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Proposal for Ocean Beach Pier seeks places to put discarded fishing lines

Local resident Sarah Harron wants to place bins similar to this at the Ocean Beach Pier for discarded fishing lines.
(File)

A local woman is spearheading an initiative to install receptacles for discarded fishing lines on the Ocean Beach Pier. Sarah Harron approached the Ocean Beach Town Council with the idea earlier this year.

At nearly 2,000 feet long, the OB Pier is the longest concrete pier on the West Coast. The 400-foot terrace at the end of the pier makes it a popular spot from which to cast a line into the water.

It also is the only fishing pier in San Diego that doesn’t already have receptacles dedicated to fishing lines, according to Cameron Reid, vice president of the OB Town Council.

“This program is actually already implemented across San Diego,” Reid said. “It just never made its way to Ocean Beach.”

The Ocean Beach Pier, pictured in June 2020, is a popular spot for anglers to cast a line.
(Nelvin C. Cepeda / The San Diego Union-Tribune)

Andrew Meyer, director of conservation at the San Diego Audubon Society, said monofilament fishing lines are among a litany of problematic plastic waste.

Fishing along the coast is one of those instances in which humans interact with the coast,” Meyer said. “Unfortunately, a lot of trash like hooks and lines can be left behind accidentally.”

Monofilament fishing line is designed to be very tough and not degrade in salt water. Monofilament plastic can take as long as 600 years to fully degrade on its own.

“For birds in particular, where it becomes problematic is they can get caught in these lines and it ends up making the shoreline a dangerous place for them,” Meyer said. “A lot of times when researchers or biologists find dead birds on the shores, they have a lot of plastic in their stomachs.”

Monofilament fishing line isn’t just an issue for seabirds. Researchers have found fishing line plastic in the stomachs of other marine mammals, tangled in seaweed and stuck on surfboards and boating equipment.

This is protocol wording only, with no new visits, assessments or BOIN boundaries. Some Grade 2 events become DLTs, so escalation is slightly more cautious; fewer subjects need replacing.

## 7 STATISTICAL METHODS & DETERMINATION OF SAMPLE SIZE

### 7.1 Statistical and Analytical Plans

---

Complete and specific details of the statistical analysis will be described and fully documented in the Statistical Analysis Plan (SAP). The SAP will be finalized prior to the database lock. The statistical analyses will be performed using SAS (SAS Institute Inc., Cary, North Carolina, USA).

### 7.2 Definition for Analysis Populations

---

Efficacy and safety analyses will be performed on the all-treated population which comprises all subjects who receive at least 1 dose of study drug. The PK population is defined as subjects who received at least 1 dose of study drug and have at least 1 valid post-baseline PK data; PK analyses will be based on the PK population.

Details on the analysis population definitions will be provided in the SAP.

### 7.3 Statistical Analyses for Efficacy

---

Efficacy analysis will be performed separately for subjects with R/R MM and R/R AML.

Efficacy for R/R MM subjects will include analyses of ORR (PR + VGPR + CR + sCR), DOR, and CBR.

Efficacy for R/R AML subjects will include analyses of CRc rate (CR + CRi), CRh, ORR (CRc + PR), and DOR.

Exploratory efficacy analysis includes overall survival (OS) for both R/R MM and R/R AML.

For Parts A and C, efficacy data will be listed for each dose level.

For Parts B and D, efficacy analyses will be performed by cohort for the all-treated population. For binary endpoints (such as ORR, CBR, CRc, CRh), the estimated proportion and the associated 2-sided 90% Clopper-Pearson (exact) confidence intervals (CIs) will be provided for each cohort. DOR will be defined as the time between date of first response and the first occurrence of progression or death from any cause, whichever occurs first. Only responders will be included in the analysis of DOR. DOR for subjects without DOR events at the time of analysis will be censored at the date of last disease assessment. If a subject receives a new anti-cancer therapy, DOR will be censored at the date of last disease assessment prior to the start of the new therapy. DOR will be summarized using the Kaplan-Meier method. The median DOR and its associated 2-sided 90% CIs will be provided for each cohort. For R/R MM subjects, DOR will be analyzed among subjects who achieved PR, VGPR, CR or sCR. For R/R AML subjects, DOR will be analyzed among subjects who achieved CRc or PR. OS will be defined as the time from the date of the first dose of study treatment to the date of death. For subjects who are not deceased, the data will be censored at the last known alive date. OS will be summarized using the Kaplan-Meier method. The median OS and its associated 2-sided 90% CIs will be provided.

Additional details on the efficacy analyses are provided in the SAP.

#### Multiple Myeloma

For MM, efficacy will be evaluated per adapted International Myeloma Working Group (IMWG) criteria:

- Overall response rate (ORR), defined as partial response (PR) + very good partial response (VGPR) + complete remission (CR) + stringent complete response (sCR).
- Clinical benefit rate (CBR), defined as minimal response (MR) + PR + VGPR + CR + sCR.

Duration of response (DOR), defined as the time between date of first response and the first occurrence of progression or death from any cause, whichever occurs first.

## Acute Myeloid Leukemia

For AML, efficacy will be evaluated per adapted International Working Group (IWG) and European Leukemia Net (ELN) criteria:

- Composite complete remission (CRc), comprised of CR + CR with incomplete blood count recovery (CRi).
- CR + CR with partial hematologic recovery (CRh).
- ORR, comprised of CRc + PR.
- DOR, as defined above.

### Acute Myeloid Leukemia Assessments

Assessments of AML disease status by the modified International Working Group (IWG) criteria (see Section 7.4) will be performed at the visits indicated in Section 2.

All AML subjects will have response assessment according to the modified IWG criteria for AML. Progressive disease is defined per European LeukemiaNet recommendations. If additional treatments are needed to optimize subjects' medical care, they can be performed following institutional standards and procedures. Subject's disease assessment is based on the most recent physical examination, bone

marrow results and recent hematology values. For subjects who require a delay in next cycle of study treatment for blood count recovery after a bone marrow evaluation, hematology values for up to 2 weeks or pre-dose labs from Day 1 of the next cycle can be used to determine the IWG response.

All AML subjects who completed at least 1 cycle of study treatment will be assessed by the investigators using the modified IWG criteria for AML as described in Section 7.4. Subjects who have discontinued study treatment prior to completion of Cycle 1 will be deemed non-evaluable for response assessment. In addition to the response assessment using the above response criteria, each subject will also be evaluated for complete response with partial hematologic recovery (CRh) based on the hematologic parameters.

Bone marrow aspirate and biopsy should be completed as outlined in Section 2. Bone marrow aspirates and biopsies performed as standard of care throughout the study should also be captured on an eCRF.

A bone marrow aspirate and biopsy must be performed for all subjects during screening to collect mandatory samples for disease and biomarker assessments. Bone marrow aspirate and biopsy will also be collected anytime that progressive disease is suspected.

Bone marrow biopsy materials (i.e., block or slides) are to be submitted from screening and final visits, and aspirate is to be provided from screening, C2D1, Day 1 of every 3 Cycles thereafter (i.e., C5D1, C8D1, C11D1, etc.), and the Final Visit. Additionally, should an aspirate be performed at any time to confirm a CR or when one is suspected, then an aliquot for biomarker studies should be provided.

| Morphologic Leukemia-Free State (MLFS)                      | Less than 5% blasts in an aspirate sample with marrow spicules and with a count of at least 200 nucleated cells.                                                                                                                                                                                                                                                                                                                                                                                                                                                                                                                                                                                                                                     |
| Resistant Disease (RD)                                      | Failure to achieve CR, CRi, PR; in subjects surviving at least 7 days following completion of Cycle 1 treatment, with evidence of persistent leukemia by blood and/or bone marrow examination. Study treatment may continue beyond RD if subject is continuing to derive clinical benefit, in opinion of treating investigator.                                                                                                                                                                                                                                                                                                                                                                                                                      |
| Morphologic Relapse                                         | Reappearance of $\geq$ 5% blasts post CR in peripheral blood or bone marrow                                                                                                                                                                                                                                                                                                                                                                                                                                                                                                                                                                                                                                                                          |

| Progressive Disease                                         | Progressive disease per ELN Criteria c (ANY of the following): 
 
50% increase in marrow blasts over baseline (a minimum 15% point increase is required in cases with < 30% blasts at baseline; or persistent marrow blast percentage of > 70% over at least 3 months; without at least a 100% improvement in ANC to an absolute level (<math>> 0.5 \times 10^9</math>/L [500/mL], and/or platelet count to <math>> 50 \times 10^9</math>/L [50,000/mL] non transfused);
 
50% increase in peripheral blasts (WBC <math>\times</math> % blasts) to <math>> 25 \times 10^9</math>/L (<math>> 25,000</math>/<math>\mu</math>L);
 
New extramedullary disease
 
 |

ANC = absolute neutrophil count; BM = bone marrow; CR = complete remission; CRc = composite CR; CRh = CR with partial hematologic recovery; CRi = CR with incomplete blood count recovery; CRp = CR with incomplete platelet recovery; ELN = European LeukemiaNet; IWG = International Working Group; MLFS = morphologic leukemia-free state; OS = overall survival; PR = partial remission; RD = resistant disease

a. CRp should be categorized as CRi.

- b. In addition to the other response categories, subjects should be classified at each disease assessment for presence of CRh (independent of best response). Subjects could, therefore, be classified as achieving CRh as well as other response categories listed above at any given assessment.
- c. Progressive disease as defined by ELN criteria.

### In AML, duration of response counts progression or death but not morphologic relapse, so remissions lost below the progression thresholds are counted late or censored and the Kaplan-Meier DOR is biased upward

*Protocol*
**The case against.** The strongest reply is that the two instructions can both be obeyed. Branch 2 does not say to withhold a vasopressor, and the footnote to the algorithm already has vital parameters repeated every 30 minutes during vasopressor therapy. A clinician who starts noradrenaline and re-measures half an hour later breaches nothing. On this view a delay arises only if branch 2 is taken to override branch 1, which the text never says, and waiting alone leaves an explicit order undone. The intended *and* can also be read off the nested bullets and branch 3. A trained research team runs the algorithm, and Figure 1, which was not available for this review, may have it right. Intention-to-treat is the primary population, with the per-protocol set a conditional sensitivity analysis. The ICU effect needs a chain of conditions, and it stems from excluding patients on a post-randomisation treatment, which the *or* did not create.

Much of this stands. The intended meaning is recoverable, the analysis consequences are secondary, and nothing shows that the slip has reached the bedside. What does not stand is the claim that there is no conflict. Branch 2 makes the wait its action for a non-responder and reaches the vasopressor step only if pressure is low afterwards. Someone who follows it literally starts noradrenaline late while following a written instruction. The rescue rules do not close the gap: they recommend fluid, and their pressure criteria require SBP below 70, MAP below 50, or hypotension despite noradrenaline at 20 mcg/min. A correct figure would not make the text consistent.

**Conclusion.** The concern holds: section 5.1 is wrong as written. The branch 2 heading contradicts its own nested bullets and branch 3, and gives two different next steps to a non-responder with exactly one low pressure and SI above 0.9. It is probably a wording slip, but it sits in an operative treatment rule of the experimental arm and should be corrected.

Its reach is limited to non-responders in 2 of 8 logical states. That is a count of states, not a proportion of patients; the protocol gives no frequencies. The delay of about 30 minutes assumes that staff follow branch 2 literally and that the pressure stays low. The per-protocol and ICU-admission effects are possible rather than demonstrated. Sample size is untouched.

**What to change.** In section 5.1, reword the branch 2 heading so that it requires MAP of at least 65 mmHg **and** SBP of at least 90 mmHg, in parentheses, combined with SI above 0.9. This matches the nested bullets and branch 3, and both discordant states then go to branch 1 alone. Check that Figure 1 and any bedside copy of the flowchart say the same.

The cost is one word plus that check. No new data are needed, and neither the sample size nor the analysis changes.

General trash cans are already in the vicinity of popular fishing spots, but seabirds scavenge for food in them and get tangled in discarded fishing line, reintroducing the plastic into the environment, Harron said.

The prototype bins that Harron seeks to install on the pier are designed specifically to house discarded fishing lines while preventing wildlife from getting in.

A similar program was organized last year by the Triton Lobby Corps of UC San Diego. Students researched the impact of fishing lines on the coastal ecosystem and proposed four-piece PVC bins to be installed at popular fishing locations. The bins’ design was long and narrow to enable lines to be discarded without allowing marine life to get into the bins and remove the lines. The lines would be recycled.

“Another element of the program would be to have educational signs next to the buckets,” Harron said. “First so that people understand that they would be just for fishing lines and not everyday trash, but we could also educate kids about the local birds and sea life and what kind of impact responsible recycling would have. People in general don’t really get how terrible monofilament trash is. There’s not a lot of education on it.”

The Triton Lobby Corps approached San Diego City Councilman Joe LaCava, who represents District 1, with its idea, but it didn’t get off the ground. One of the hurdles was long-term maintenance, which would need to be established with the city Parks & Recreation Department.

Still, Reid says the timing is “perfect” to launch such a project.

The pier was damaged by high surf in January 2021 and its west end has remained closed to the public for repairs. But Reid said “we’re anticipating the city to reopen that last portion of the pier ahead of the fishing season.”

“What better time to install these bins than when a lot of the best fishing spots on the pier are still closed? We could hit the ground running,” he said.

“People in general don’t really get how terrible monofilament trash is. There’s not a lot of education on it.”

— Sarah Harron

Reid said the project aims to install 20 to 25 bins. Similar to the Triton Lobby Corps’ project, an agreement with Parks & Recreation will be needed before that can happen.

“That’s going to be a longer conversation,” Reid said. “That’s definitely [Parks and Rec’s] territory, so we don’t want to just tell them they have extra work. It’s more an agreement that is supported by the community. We can’t just go and install them in the middle of the night.”

The project is estimated to cost $50 to $100 per container. A fundraiser was held at California Wild Ales on April 10, and an online donation page for the project is at obtc.link/pier.

Harron said she is not a seasoned activist but was compelled to get involved during the COVID-19 pandemic.

“During social distancing, I would go out to the pier and do my journaling,” she recalled. “I started doing sketches of the birds — the pigeons, the gulls. I noticed their legs withering away, I noticed bindings, and it was so hard to watch. I noticed all kinds of birds that were slumped over or mutilated in some way. I found out, from looking into it, it was the monofilaments. It’s a huge issue.”

“Sarah is definitely very passionate about this topic,” Reid said. “I can see this becoming a reality in the next few weeks, the next few months.”

Harron’s Instagram page, @sarahs4thebirds, chronicles the project as it develops.


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